Monday, May 18, 2009

A Law about Eating.

There have been numerous attempts throughout history to regulate personal extravagance in food and drink on the basis of religious, political, economic or moral grounds. In the midst of a period of great dearth and famine in 1346, Edward II promulgated one of Britain’s earliest sumptuary laws.
“Whereas, by the outrageous and excessive multitude of meats and dishes which the great men of our kingdom have used, and still use in their castles, and by persons of inferior rank imitating their example, beyond what their stations require and their circumstances can afford, many great evils have come upon our kingdom, and the health of our subjects hath been injured, their goods consumed, and they have been reduced to poverty; we, being willing to put a stop to these excesses, with the advice and consent of our council, make the following rules and ordinances, - That the great men of the kingdom should have only two courses of flesh meats served up to their tables; each course consisting of only two kinds of flesh meat: except Prelates, Earls, Barons, and the great men of the land, who might have an intermeat (une entremesse) of one kind of meat if they please. On fish days they should have only two courses of fish, each consisting of two kinds, with an intermeat of one kind of fish, if they please. Such as transgress this ordinance shall be severely punished.”

Needless to say, whenever or wherever they have been enacted, sumptuary laws have proven almost impossible to police, and we can be reasonably confident that the great men of Edward’s realm took little or no notice of the restrictions, and continued feasting as they had always done.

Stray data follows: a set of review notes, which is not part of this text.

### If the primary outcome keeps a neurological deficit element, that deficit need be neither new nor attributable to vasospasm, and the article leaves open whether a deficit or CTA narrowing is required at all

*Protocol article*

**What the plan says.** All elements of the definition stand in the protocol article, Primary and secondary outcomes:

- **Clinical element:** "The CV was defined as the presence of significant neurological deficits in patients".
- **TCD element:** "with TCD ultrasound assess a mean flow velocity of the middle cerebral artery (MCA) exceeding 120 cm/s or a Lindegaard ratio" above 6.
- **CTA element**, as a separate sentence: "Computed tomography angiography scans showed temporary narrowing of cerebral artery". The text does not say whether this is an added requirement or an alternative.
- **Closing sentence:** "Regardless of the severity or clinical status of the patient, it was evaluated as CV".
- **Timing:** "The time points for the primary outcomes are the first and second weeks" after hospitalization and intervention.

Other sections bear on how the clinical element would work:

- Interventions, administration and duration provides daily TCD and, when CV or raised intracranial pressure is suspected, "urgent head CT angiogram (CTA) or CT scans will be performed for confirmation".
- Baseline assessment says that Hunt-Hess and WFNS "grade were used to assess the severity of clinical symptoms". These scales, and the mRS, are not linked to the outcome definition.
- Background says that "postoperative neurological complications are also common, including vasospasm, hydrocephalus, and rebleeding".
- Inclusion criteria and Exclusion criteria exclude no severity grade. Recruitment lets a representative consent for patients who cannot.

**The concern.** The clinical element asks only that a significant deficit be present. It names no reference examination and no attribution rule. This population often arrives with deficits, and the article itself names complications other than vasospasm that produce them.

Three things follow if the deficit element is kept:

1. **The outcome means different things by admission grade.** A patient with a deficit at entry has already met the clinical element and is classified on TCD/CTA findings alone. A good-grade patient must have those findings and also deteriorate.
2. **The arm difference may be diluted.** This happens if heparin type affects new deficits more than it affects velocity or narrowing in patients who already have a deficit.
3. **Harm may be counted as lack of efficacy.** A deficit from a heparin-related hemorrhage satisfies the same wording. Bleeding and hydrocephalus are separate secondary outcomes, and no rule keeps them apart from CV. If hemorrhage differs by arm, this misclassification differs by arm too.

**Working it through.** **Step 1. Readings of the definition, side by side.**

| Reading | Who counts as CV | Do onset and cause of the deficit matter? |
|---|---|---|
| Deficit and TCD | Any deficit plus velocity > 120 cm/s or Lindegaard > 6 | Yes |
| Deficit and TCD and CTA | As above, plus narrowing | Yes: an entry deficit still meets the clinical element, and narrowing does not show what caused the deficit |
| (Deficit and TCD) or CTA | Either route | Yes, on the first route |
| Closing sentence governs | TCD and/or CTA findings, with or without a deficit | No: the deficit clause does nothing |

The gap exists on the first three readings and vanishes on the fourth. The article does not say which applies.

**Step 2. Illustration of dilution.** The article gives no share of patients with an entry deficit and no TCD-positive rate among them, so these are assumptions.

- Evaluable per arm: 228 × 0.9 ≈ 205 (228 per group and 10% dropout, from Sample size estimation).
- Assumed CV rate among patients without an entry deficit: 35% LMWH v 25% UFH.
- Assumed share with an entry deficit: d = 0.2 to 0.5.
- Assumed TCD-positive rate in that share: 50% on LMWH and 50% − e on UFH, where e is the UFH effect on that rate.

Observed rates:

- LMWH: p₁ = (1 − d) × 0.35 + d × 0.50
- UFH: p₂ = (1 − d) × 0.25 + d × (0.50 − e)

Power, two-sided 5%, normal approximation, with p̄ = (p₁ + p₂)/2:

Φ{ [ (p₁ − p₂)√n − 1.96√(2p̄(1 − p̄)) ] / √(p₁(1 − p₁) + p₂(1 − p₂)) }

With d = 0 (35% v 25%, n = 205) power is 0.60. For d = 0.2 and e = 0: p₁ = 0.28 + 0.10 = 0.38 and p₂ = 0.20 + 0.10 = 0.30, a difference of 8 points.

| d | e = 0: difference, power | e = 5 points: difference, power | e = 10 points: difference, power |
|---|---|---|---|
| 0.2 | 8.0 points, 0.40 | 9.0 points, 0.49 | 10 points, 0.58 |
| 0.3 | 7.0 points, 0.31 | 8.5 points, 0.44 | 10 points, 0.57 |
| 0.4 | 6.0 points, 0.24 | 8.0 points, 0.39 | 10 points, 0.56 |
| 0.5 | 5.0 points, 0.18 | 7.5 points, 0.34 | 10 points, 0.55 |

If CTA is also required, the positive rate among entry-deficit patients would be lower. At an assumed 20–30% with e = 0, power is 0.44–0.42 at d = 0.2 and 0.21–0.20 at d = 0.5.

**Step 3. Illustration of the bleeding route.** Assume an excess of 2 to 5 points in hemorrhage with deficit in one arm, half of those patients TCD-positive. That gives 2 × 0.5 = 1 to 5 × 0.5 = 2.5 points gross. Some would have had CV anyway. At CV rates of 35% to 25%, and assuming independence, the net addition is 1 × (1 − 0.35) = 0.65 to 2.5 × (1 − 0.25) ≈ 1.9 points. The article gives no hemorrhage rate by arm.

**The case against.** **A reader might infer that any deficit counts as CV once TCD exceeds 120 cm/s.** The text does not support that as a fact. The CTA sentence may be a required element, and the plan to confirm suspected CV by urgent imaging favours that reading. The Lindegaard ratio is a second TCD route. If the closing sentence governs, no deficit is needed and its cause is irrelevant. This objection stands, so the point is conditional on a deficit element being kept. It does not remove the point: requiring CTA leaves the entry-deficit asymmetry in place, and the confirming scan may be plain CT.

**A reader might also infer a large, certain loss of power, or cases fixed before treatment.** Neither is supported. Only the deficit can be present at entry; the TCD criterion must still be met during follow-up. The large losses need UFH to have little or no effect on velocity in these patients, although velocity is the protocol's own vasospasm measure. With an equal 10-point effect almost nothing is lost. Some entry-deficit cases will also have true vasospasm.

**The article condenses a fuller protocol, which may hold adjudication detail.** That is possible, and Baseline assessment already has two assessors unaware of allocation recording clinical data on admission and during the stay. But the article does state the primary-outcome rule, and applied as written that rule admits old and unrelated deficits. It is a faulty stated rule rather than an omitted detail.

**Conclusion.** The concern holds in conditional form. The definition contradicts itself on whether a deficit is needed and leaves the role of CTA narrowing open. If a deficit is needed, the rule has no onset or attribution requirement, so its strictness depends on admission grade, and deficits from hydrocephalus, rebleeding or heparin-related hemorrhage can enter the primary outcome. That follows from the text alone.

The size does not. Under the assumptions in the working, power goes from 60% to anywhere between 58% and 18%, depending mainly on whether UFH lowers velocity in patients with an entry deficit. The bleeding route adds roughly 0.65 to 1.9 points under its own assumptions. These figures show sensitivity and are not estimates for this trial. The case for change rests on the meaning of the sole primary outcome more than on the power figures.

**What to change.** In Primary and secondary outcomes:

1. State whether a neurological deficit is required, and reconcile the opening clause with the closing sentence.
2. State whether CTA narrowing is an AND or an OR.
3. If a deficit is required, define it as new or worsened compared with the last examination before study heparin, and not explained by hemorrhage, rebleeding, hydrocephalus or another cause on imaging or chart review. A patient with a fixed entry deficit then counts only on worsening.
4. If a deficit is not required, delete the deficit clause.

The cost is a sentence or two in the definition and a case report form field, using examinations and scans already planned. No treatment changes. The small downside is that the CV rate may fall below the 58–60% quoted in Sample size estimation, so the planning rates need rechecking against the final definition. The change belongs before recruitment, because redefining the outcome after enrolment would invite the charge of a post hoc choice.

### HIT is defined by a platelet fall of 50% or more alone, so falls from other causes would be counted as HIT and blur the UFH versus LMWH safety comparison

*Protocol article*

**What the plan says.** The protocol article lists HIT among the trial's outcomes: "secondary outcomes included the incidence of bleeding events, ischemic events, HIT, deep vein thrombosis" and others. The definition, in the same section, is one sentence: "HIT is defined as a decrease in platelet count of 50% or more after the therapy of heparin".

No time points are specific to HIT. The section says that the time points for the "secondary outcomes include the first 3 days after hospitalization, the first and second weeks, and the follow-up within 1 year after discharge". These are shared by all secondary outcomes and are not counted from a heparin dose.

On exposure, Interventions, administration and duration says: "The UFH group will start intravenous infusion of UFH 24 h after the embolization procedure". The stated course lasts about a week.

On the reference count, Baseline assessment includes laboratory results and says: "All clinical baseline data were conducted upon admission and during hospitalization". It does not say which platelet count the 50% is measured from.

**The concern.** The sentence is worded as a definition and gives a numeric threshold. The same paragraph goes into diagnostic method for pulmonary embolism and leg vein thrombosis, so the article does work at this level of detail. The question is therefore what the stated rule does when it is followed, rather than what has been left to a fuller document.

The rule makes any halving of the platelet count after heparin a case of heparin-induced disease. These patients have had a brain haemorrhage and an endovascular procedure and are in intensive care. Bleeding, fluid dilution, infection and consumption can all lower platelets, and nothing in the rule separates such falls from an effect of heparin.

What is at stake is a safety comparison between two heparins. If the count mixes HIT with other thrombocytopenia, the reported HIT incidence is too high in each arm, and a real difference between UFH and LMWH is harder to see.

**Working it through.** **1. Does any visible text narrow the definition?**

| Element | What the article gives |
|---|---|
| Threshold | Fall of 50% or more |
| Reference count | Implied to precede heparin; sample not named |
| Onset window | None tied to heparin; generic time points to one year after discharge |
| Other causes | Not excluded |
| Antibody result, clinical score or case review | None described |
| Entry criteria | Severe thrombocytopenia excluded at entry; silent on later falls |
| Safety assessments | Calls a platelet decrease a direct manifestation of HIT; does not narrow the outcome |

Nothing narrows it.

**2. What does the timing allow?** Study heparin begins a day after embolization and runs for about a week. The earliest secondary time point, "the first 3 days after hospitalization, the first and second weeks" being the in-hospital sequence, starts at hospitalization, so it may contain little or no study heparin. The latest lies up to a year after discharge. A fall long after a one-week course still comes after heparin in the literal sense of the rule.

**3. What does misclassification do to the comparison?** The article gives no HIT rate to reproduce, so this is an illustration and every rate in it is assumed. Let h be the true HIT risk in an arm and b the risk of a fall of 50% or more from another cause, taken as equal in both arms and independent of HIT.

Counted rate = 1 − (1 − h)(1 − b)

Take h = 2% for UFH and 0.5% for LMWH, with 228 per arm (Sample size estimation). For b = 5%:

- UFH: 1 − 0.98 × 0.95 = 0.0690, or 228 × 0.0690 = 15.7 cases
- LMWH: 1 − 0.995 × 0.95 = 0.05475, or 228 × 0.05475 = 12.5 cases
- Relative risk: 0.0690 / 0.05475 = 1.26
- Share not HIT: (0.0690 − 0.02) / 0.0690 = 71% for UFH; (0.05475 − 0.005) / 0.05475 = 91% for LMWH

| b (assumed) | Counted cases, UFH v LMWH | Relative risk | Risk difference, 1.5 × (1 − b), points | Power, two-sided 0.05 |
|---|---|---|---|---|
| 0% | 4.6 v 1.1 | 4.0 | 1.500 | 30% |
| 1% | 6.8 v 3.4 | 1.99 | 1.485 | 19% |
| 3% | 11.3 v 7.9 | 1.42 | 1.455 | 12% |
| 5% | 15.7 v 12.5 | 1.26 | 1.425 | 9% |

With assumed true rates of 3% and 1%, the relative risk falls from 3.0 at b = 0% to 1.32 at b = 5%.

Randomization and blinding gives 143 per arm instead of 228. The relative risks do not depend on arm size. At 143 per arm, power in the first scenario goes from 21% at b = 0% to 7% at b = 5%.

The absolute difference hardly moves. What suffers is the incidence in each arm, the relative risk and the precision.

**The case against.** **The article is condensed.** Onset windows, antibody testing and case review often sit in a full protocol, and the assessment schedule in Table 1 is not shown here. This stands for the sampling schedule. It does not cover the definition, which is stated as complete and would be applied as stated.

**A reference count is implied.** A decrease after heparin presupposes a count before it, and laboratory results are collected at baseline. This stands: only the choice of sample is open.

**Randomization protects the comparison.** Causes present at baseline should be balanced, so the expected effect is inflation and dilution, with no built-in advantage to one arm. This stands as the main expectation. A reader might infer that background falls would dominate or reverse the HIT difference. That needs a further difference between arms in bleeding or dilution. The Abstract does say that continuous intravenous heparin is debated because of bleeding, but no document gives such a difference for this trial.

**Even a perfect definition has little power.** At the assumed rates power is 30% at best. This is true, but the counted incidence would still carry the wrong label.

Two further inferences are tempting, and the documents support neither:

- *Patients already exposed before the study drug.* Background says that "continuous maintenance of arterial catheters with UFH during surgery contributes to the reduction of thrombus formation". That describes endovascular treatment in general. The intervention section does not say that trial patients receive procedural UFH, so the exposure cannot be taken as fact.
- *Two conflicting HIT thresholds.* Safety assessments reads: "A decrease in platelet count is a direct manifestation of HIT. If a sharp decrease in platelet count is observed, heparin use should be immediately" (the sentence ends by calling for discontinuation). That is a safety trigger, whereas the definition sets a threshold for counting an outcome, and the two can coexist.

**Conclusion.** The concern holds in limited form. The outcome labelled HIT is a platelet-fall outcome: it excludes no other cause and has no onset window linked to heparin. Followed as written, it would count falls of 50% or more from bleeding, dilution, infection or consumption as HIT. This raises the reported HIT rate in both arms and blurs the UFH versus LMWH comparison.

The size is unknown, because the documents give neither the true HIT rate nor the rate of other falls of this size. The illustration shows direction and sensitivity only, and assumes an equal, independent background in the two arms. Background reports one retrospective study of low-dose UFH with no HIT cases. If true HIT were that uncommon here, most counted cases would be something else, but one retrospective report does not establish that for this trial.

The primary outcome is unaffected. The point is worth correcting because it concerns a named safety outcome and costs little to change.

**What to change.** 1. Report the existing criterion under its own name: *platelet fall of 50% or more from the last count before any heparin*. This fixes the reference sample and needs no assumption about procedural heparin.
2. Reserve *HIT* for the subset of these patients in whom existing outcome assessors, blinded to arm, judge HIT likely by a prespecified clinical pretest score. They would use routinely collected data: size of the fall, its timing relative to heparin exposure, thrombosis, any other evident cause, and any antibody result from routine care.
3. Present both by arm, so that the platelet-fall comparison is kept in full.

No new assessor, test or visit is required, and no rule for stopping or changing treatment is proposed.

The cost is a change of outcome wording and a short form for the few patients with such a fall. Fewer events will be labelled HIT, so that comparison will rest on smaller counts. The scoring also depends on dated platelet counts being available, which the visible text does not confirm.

There are no early fourteenth century English cookery books known to us, so we must turn to The Forme of Cury, compiled by the Master Cooks of King Richard II in about 1390 for our recipes for today. Here are a couple of nice ideas for you – pork with sage for a “flesh” day and salmon with leeks for a “fish” day.

Pygg in sawce Sawge [sage]
Take Pigges yskaldid [scalded] and quarter hem and seethe [boil] hem in water and salt, take hem and lat hem kele [cool]. take persel [parsley] sawge [sage]. and grynde it with brede and zolkes of ayrenn [eggs] harde ysode [boiled]. temper it up with vyneger sum what thyk. and, lay the Pygges in a vessell. and the sewe onoward and
serue it forth.

Cawdel Of Samoun.
Take the guttes of Samoun and make hem clene. perboile hem a lytell. take hem up and dyce hem. slyt the white of Lekes and kerue hem smale. cole [cool] the broth and do the lekes therinne with oile and lat it boile togyd yfere. do the Samoun icorne therin, make a lyour of Almaundes mylke & of brede & cast therto spices, safroun and salt, seethe it wel. and loke that it be not stondyng [too thick].

Quotation for the Day.

Pork - no animal is more used for nourishment and none more indispensable in the kitchen; employed either fresh or salt, all is useful, even to its bristles and its blood; it is the superfluous riches of the farmer, and helps to pay the rent of the cottager.”
Alexis Soyer (1851)

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